• Opioids by continuous intravenous infusion or PCA can be used, particularly for lower abdominal procedures. Continuous infusion techniques can be particularly effective in the elderly population who may be confused postoperatively and unable to utilize a PCA (ensure additional oxygen therapy and hourly sedation/pain scoring).
  • Epidural techniques, which may be particularly beneficial for upper abdominal surgery, prolonged procedures, and high-risk patients
Regular paracetamol (PO/PR) and NSAIDS when appropriate should also be prescribed.
Epidural analgesia
This is commonly used for patients undergoing laparotomy. Advantages include:
  • Improved pain relief. Thoracic epidurals using local anaesthetic and/or epidural opioids provide superior analgesia compared with systemic opioid analgesia. Epidural opioids improve analgesia compared with local anaesthetic alone. Effectiveness relies on appropriate placement. The catheter

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    should be placed at a level corresponding to the dermatome innervating the middle of the abdominal incision. The range for abdominal incisions is usually T6–T12. Failure of analgesia is common if the catheter is placed too low.

  • Improved postoperative gastrointestinal motility. Improved recovery of bowel motility is seen with appropriately used epidural catheters due to reduced inhibitory gastrointestinal tone and increased intestinal blood flow. Low-dose epidural opioids do not seem to decrease intestinal motility. Improved postoperative patient mobilization.
  • Improved postoperative respiratory function resulting in a reduced incidence of pneumonia, respiratory failure, and radiological markers of pulmonary complications, e.g. atelectasis.
  • Potentially improved myocardial oxygenation. Pain, activation of the sympathetic nervous system, and the stress response can increase heart rate, coronary vasoconstriction, and myocardial workload, increasing the risks of myocardial ischaemia and infarction.
  • Reduction in thromboembolism.
  • Reduced sedation and postoperative nausea/vomiting.
  • Possible reduction in overall mortality.1
Disadvantages associated with the use of epidurals include:
  • Risks related to placement of the epidural catheter.
  • Epidural failure (can be as high as 30% for postoperative analgesia).
  • Perioperative hypotension. This should be treated aggressively depending on the aetiology.
  • Postoperative motor blockade impeding patient mobilization.
  • Itching associated with epidural opioids.
Practical considerations for epidural analgesia
  • The catheter should be sited at an appropriate level to provide analgesia to the site of the skin incision (T10–T11 for lower abdominal procedures, T8–T9 for upper abdominal procedures). Siting the epidural awake is probably safer—patient feedback during insertion can be useful in alerting the anaesthetist to potential problems.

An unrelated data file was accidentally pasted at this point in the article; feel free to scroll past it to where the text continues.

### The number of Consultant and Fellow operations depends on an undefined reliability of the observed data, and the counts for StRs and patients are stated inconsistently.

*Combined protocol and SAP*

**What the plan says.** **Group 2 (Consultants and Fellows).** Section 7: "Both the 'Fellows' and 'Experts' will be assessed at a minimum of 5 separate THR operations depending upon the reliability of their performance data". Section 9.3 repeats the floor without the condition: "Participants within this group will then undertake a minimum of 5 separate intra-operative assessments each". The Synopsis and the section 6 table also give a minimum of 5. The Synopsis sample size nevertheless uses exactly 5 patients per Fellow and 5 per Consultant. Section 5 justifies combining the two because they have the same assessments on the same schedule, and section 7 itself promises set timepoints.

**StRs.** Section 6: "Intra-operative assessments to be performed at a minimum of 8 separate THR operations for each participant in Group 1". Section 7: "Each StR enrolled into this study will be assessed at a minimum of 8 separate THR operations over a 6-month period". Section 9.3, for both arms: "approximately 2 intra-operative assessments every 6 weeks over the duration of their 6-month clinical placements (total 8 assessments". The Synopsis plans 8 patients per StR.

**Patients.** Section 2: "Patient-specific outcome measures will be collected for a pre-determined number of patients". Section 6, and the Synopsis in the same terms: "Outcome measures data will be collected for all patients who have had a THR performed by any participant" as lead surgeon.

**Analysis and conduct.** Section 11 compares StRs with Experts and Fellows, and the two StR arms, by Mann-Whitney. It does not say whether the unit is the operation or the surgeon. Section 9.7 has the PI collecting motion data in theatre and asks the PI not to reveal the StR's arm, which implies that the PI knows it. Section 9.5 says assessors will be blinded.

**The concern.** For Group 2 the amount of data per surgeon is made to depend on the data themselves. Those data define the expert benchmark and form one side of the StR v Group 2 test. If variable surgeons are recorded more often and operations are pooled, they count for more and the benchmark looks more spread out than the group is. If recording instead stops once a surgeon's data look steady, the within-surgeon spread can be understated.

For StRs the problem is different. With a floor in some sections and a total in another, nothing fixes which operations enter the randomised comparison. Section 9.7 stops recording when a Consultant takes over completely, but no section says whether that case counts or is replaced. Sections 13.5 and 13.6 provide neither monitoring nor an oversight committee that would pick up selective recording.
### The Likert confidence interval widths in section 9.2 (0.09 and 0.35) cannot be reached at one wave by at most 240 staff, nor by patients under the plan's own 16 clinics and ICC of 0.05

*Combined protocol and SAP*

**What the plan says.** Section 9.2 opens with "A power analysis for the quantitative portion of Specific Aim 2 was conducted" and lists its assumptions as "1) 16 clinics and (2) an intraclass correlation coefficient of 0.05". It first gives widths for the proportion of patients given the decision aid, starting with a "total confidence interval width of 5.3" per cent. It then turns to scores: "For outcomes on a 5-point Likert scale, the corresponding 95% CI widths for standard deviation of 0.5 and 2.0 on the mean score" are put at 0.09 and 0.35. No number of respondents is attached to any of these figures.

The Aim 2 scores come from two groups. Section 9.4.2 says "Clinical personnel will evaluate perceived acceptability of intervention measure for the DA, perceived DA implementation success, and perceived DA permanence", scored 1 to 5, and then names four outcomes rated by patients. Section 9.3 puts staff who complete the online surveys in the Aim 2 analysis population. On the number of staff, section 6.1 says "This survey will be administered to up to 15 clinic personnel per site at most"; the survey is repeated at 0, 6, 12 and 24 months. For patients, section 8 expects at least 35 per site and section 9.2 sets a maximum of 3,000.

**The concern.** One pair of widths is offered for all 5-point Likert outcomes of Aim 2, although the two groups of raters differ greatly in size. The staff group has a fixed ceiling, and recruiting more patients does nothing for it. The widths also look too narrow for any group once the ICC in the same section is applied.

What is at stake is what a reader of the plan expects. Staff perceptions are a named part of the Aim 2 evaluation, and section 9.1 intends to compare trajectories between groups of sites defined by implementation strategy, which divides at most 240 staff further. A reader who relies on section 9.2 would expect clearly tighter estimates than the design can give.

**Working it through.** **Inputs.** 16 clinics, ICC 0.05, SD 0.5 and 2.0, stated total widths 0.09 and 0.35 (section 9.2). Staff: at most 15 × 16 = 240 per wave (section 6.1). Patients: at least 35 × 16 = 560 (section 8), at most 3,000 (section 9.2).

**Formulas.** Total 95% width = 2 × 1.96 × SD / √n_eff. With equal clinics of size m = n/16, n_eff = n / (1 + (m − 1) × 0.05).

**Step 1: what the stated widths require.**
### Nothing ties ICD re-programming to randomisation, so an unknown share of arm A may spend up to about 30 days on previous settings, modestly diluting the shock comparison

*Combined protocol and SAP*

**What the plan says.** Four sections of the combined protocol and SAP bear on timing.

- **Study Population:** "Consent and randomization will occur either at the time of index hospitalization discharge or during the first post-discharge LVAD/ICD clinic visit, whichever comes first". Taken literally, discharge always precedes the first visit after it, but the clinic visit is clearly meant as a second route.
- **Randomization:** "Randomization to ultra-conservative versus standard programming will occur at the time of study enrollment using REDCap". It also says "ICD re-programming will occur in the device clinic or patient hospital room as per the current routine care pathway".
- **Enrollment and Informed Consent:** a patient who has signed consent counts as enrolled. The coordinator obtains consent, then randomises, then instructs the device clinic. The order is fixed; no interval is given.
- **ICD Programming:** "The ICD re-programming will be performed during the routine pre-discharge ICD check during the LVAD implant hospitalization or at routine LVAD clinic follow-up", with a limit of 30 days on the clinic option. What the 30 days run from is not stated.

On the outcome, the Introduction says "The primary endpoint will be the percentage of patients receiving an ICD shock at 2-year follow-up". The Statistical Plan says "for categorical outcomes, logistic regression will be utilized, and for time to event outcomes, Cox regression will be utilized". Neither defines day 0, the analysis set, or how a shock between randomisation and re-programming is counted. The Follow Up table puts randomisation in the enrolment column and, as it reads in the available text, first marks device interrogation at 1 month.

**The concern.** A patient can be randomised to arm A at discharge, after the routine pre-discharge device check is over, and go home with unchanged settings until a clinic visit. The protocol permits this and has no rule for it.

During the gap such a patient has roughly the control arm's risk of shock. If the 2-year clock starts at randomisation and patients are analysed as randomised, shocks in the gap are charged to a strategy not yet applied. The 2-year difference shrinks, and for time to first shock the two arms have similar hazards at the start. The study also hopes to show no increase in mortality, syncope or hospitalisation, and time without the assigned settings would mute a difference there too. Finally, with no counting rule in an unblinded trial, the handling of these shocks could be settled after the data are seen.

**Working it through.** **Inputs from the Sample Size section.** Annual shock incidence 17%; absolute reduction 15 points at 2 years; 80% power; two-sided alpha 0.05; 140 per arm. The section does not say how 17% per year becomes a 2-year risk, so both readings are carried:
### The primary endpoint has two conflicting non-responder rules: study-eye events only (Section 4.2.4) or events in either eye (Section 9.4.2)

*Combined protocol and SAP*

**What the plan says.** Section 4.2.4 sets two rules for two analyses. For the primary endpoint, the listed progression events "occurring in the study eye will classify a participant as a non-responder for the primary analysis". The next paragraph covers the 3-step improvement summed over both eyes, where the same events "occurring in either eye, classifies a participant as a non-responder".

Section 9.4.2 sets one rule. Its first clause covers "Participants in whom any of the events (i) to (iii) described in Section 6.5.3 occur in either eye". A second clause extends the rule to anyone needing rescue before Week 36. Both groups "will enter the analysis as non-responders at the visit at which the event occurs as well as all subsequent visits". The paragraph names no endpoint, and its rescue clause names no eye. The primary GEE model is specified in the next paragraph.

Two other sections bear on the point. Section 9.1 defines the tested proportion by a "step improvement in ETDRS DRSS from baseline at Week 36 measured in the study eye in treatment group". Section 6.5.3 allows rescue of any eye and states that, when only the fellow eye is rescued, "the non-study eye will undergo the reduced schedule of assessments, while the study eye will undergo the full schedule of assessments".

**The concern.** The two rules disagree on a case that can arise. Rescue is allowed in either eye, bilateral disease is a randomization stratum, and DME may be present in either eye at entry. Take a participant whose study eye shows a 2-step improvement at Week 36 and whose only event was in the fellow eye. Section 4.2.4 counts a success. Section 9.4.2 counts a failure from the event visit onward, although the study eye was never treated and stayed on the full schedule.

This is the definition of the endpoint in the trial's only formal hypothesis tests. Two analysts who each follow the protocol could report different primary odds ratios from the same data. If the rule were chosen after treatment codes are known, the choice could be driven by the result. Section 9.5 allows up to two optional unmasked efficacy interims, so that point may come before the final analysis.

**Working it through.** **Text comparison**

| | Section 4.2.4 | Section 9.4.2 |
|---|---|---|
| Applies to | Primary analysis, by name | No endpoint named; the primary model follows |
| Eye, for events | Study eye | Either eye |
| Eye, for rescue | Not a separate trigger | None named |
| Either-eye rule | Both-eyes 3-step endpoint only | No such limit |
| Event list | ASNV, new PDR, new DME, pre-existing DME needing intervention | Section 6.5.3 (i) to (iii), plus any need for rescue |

• Intra-operatively. Epidural loading dose 50–100 µg fentanyl in 8–10 ml 0.5% bupivacaine (divide into 4–5 ml boluses) and assess response. Top up with 3 ml 0.25% bupivacaine as needed. Bupivacaine takes 15–20 min to achieve its maximum spread and top ups should be performed cautiously. Intravenous supplementation with a short-acting opioid or an increase in the volatile agent may be required until the block is sufficient. An extensive sympathetic block may develop with relatively low volumes of local anaesthetic.

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  • Where extensive bleeding is expected, or in patients who are cardiovascularly unstable, it is often wise not to use epidural local anaesthetic until postoperatively. Epidural opioids alone are often a safer option.
  • The effectiveness of epidurals varies during surgery. Surgeons manipulating organs or pulling on mesentery may cause stimulation, even with a good block. AP resection (which requires analgesia and anaesthesia across thoracic, lumbar, and sacral dermatomes) can prove problematic. Effectiveness of the epidural can be improved with the use of epidural opioids and larger volumes of weak anaesthetic solution, e.g. 0.125% bupivacaine. Despite this it can be difficult to effectively anaesthetize sacral dermatomes and it may be necessary to supplement with systemic analgesia/anaesthesia. Use shortacting opiates, e.g. remifentanil, alfentanil, fentanyl, to reduce postoperative complications. The epidural catheter should still be sited in the low thoracic region as the major source of pain relates to the abdominal incision.
  • Treat hypotension with fluids and vasopressors. Ensure renal perfusion is maintained and avoid prolonged periods of relative hypotension.
  • Postoperatively an appropriate regime consists of a mixture of local anaesthetic and opioid, e.g. bupivacaine 0.167% + diamorphine 0.1 mg/ml (2–8 ml/h), bupivacaine 0.125% + fentanyl 4 µg/ml (2–8 ml/h).
  • Epidural analgesia may not be appropriate in very sick/septic patients undergoing emergency laparotomy for intra-abdominal obstruction/catastrophe. Problems with persistent hypotension may limit the analgesic effect and compromise renal blood flow, plus increased risks of epidural haematoma/infection.
  • If an epidural is contraindicated use IV morphine in theatre and recovery and then PCA or a morphine infusion postoperatively.
Temperature control
Patients undergoing general anaesthesia become hypothermic due to:
  • anaesthetic-induced impairment of thermoregulatory control
  • a cool operating environment
  • surgical factors promoting heat loss.
Hypothermia develops with a characteristic three-phase pattern.
  • Phase 1: redistribution of body heat as the tonic vasoconstriction that normally maintains the core to periphery temperature gradient is inhibited. Occurs during the first hour and results in a reduction in core temperature of 1–1.5 °C.
  • Phase 2: core temperature then decreases linearly at a rate determined by the difference between heat production and heat loss. Patients undergoing an operation under general anaesthesia not only have increased losses (radiation, conduction, convection, evaporation) but also have a reduced metabolic rate and therefore reduced heat production. Lasts 2–3 h.
  • Phase 3: when core temperature drops to a sufficiently low value vasoconstriction is triggered and the temperature reaches a plateau phase of about 3–4 °C below normal.